Monday, July 23, 2012

Believe in the Future

Believe in the Future

You might expect these words to come from some historical figure and indeed, they have. Throughout much of documented history, we’ve heard and seen this message echo across all landscapes - important leaders, both women and men, standing before crowds, demanding justice and offering their message of hope. What these words really amount to is a promise. A promise that tomorrow WILL be better than today, though not always without strife.

And who can make that promise?

Well, you might be surprised to learn that a group of 5th and 6th graders from Des Moines, Iowa came up with these words to share with the people suffering in Senegal, Africa. You see, they learned during our recent trip to the Science Center of Iowa that the Sahel region of Africa (including Senegal) is experiencing crisis conditions that leave the people there without water to drink and without crops to harvest and eat. We took the children through a few exercises to help them think about what survival looks like in countries experiencing a crisis. They took a water privilege walk to simulate the disparity gap between access to resources, ran a water carrying race to simulate the distance needed to carry precious resources and make severely difficult choices, and traced the hardships of crop production to simulate the impact of uncontrollable forces on their prosperity (see photos below for all). Afterwards, they were asked to create an artistic message of their own to show their support for the people suffering in the Sahel. These children know that they are the future and they're asking the people of the Sahel to believe in them.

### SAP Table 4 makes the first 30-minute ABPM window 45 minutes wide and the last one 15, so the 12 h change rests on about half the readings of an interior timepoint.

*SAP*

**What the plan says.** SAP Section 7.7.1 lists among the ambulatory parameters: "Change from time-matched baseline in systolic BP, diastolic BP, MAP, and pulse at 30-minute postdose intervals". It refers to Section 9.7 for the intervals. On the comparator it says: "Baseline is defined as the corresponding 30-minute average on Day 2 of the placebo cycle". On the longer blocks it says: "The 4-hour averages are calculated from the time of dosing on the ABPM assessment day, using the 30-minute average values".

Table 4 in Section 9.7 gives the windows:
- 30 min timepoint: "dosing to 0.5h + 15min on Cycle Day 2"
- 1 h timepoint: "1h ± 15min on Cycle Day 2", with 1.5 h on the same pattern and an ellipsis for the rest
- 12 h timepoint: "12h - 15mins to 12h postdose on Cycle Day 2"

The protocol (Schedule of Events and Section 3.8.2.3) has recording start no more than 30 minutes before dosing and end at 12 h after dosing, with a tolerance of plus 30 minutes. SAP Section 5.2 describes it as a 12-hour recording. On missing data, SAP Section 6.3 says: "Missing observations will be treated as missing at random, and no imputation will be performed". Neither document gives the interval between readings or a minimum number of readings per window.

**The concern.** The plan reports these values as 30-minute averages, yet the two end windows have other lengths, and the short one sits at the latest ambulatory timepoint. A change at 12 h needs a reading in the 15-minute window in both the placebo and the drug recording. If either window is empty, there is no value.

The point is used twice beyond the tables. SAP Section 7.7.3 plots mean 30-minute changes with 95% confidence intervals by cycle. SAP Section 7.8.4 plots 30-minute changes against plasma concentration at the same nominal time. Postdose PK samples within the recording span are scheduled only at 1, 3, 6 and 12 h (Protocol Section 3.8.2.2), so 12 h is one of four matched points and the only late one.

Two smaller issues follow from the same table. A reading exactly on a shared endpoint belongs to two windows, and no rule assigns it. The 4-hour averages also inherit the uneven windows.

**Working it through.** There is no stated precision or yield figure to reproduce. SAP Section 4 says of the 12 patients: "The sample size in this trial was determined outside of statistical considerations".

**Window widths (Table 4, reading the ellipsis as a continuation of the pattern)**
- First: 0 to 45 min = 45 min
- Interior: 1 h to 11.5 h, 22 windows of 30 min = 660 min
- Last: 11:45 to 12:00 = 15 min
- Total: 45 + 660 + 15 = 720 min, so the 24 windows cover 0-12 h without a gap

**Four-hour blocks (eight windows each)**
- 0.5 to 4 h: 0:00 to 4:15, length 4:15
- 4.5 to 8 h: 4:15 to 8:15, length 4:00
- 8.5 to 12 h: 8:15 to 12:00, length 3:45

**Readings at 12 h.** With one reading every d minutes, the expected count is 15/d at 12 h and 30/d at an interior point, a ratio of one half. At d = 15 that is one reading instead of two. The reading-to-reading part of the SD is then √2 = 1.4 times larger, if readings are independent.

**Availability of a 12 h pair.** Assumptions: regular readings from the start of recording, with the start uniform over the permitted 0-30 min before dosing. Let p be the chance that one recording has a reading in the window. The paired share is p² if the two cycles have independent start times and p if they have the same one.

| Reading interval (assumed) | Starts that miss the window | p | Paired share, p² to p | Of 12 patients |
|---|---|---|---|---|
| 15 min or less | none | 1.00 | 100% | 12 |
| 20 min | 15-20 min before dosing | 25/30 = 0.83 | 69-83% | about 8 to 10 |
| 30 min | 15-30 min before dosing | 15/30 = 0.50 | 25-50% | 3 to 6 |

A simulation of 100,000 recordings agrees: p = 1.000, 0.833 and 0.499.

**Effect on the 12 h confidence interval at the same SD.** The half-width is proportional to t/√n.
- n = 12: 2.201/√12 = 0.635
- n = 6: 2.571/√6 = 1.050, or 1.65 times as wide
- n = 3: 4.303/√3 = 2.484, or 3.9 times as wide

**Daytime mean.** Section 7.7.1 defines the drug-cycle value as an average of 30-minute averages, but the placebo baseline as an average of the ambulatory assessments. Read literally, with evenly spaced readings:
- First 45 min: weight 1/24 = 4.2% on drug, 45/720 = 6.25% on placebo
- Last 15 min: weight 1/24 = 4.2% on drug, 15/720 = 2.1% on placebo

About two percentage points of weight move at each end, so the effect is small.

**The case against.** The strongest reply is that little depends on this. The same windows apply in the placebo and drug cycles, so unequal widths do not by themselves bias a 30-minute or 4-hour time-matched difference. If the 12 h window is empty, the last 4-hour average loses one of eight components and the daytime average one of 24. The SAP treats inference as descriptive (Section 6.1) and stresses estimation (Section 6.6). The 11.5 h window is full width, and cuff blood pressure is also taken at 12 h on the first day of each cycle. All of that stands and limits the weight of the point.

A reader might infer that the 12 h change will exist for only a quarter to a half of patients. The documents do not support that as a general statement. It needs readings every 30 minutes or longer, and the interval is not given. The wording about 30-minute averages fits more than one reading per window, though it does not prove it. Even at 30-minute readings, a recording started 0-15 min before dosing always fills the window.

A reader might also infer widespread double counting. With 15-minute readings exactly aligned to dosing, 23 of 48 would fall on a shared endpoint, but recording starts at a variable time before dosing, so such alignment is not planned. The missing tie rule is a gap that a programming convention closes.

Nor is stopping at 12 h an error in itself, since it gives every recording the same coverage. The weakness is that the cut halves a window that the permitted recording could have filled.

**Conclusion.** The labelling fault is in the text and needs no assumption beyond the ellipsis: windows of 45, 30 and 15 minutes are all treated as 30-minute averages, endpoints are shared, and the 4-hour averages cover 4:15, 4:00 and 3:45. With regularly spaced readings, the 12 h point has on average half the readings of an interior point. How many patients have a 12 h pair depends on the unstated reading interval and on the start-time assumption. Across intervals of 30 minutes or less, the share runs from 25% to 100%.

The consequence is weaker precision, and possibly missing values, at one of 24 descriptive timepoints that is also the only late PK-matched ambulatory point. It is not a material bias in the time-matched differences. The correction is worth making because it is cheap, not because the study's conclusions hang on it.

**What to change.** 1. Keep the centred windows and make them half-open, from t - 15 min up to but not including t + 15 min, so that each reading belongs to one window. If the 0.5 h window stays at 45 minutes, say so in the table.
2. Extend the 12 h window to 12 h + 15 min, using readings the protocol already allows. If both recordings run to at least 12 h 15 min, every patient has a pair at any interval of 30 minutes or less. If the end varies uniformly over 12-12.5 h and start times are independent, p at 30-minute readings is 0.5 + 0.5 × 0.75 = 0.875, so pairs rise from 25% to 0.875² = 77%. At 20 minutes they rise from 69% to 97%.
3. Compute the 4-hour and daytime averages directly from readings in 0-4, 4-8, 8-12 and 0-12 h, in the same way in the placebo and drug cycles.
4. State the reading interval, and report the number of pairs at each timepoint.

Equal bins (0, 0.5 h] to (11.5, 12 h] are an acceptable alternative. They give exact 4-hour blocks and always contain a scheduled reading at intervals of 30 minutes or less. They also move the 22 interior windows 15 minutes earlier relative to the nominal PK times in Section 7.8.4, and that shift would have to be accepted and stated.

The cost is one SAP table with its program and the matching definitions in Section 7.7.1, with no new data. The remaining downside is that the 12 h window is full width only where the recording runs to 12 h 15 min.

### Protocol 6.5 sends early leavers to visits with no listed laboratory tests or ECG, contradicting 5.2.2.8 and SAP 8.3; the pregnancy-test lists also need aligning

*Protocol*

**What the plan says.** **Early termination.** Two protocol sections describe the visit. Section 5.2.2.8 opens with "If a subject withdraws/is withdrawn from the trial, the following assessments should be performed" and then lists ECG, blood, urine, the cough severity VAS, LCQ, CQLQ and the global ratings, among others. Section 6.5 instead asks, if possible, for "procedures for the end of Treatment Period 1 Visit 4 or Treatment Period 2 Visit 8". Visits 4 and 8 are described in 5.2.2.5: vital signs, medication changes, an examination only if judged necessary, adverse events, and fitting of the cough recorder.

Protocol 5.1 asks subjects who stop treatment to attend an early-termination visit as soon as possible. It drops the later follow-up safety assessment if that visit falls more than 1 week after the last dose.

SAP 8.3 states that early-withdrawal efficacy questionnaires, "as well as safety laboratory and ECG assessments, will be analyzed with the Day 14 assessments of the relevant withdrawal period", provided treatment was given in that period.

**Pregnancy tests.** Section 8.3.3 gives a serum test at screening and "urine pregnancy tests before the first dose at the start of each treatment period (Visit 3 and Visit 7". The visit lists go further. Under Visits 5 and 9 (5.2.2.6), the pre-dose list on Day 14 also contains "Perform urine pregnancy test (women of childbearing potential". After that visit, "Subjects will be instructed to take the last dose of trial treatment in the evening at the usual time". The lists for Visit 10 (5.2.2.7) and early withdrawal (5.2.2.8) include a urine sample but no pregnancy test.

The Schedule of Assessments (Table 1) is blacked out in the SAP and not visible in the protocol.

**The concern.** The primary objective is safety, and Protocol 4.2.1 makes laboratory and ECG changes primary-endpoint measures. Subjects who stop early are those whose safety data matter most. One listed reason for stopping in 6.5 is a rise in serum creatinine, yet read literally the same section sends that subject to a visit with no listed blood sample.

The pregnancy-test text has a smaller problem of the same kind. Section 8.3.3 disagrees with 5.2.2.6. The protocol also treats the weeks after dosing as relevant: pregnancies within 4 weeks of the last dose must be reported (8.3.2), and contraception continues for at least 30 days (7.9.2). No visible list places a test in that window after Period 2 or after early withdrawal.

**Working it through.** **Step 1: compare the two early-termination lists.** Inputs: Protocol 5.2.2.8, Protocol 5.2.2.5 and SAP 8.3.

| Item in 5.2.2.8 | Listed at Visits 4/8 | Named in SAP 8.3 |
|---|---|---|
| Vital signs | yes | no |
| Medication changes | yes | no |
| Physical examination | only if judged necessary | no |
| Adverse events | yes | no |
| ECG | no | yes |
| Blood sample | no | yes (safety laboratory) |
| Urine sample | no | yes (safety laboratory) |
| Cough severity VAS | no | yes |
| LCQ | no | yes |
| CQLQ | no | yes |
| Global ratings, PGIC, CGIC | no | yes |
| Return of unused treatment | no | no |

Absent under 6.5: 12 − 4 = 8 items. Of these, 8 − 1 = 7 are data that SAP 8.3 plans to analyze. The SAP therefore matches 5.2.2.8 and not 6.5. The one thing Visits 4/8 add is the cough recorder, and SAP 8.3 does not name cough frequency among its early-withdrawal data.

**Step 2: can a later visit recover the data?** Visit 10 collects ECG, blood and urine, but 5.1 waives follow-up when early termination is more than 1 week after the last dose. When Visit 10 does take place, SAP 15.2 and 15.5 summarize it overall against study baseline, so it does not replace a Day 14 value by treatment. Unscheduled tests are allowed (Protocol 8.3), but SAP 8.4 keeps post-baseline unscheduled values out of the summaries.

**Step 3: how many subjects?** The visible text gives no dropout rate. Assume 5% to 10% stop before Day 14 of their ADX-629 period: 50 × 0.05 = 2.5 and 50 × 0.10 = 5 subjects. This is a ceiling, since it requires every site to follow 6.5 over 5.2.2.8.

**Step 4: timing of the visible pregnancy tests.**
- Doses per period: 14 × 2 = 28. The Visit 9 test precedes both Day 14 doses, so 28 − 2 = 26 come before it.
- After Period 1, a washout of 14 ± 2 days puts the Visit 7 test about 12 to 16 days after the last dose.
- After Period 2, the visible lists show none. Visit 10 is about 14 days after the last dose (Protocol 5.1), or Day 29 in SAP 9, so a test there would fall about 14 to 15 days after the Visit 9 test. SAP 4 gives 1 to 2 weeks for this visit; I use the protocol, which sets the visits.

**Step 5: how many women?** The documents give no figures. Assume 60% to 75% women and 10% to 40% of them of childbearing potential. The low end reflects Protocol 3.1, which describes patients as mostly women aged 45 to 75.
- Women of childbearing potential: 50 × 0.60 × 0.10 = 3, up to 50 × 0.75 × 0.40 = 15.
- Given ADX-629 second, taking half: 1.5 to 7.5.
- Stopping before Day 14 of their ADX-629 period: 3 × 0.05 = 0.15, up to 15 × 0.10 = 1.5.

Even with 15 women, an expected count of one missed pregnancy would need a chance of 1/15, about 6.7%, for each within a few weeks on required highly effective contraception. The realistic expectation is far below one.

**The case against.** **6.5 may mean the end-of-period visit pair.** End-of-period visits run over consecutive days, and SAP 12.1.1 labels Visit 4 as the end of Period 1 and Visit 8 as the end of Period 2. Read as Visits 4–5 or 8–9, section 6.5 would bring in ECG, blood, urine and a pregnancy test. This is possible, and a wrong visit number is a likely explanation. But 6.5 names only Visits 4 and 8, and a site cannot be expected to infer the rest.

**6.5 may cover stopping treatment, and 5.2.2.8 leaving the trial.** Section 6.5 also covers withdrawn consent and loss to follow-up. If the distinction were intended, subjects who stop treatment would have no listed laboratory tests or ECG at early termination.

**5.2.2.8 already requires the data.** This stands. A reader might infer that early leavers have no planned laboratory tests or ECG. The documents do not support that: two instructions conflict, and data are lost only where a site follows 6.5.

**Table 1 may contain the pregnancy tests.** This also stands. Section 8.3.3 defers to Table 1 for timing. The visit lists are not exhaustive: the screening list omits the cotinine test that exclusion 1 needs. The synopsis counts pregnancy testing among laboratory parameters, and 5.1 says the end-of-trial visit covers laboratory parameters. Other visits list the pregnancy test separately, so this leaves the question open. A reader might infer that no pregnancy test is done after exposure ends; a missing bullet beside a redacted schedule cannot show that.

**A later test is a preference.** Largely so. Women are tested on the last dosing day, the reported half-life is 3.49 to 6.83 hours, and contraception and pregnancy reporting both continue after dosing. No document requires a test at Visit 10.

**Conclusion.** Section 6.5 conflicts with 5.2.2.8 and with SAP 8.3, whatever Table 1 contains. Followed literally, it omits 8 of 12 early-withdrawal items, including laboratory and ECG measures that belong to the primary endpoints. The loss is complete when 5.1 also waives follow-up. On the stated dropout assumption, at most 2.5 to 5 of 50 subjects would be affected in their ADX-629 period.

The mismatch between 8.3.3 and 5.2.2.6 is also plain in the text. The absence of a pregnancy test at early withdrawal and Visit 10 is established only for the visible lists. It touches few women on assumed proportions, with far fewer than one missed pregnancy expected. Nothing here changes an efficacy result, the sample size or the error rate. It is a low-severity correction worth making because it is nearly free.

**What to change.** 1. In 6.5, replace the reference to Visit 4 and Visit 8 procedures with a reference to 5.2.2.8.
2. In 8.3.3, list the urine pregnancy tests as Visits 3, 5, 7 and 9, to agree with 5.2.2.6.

As Oxfam Action Corps volunteers, we want to do our best to show people that the world we live in isn’t the one we always have to accept – that we can (and will!) make it a more just home for all 7 billion of us to live. Just as importantly, these 5th and 6th graders will one day be responsible for making decisions that could potentially impact the lives of those living in poverty (like the 18 million at risk in the Sahel). We adults sometimes (also see: very often) lose sight of the most important things in our lives. How fortunate we can be that our legacy, our children, can teach/remind us that perhaps the greatest promise we share as one enormous, slightly dysfunctional human family, is a future that we can believe in together.

Campers at the Science Center of Iowa show their support for farmers living in Africa's Sahel region. Believe in the Future!
Campers take a Water Privilege Walk and see the "resource gap" that occurs between the developed countries and developing countries when responding to a drought.
Campers carry 16 pounds of water during a Water Relay Race. The "country in crisis" group had to choose between using the water they carried to quench their thirst or save their crops.

During the prosperity exercise, campers get a lesson in hardship.  Crops they grew "weathered" uncontrollable forces, leaving them without the resources they needed to respond.

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